What happens before a canalith repositioning procedure (CRP)?
A medical examination will determine if the patient is a good candidate for CRP. People with certain health conditions should not undertake the procedure. These conditions include existing inner ear problems that could be made worse with CRP, detached retina, certain vascular (blood vessel) disorders and esophageal reflux disease.
A Dix-Hallpike test is administered to confirm a diagnosis of BPPV. The patient is laid back onto an examination table in such a position that canaliths (crystals), if present, will trigger vertigo and nystagmus. If the test is positive it will also show if the canaliths are in the right or left ear, and where they are within those. This helps determine the exact movements that will help the most during CRP.
The procedure can be performed in a doctor’s office and usually takes about 15 minutes. An anti-nausea medication may be given beforehand.
What happens during a canalith repositioning procedure/treatment?
CRP uses a specific pattern of head and body movements. It must be delivered by an expert in the procedure to exclude those who are not good candidates, and guard against injury during the procedure.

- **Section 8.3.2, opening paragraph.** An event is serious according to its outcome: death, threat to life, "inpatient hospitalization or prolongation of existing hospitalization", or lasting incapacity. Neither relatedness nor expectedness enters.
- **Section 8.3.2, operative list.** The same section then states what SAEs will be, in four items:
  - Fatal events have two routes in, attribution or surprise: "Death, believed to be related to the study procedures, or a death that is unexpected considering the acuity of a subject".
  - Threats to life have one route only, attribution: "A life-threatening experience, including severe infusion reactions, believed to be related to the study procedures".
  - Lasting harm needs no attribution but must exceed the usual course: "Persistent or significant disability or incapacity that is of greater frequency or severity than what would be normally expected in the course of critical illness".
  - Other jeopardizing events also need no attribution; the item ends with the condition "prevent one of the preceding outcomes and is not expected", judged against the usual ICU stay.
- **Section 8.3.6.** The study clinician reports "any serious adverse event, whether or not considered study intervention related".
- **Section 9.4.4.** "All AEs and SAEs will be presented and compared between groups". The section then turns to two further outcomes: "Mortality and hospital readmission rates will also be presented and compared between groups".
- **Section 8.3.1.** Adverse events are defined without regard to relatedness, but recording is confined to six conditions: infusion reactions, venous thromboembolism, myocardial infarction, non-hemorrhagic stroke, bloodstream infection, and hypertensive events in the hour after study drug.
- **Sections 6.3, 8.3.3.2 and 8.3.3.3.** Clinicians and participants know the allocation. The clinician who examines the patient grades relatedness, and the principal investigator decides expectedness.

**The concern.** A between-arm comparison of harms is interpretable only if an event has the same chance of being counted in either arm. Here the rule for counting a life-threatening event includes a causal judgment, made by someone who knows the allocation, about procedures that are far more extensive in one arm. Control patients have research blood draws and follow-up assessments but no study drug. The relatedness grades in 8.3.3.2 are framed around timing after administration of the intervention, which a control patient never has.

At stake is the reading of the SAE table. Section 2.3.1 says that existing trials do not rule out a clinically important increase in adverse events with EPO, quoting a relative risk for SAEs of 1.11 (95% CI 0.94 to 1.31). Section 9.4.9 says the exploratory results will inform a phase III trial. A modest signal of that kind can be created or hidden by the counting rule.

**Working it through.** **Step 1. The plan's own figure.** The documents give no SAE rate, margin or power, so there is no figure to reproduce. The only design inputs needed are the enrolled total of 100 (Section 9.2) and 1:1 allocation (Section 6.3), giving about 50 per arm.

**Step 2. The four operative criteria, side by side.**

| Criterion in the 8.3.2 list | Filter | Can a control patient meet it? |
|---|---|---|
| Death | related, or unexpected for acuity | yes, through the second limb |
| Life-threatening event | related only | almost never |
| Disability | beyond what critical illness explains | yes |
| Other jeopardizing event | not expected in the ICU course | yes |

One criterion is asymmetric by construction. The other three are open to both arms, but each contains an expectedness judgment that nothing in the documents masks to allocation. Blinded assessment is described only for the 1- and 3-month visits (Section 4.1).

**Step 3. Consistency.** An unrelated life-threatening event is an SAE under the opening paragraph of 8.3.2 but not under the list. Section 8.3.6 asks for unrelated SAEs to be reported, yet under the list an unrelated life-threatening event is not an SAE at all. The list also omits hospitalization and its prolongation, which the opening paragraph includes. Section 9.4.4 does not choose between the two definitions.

- Step 1 – The patient is laid on the back onto an examination table, with the head hanging over the back edge of the table. The patient’s head is turned in the direction of the affected side.
- Step 2 – The patient remains in this position for 30 seconds.
- Step 3 – The head is turned in the other direction to the unaffected side for 30 seconds.
- Step 4 – The head is turned again to a nearly face-down position for 30 seconds. The patient’s body will likely have to be repositioned from lying on the back to lying on the side to be able to accommodate this head movement.
- Step 5 – The patient is brought back to a sitting position. When the patient sits up quickly the canaliths fall out of the canal, back into the middle chamber of the inner ear where they do not cause symptoms.
The exact head movements chosen and the amount of time between movements are based on the location of the crystals within the ear and are determined by the medical team giving the procedure.
What happens after a canalith repositioning procedure (CRP)?
Best practice recommendations strongly advice against post-treatment restrictions after CRP for posterior canal BPPV. There is limited medical evidence to support avoiding head movements, sleeping in a reclined position after treatment or avoiding sleeping over the affected ear for days following treatment. However, some consideration of post-treatment restrictions may be made in some cases such as frequently recurring BPPV.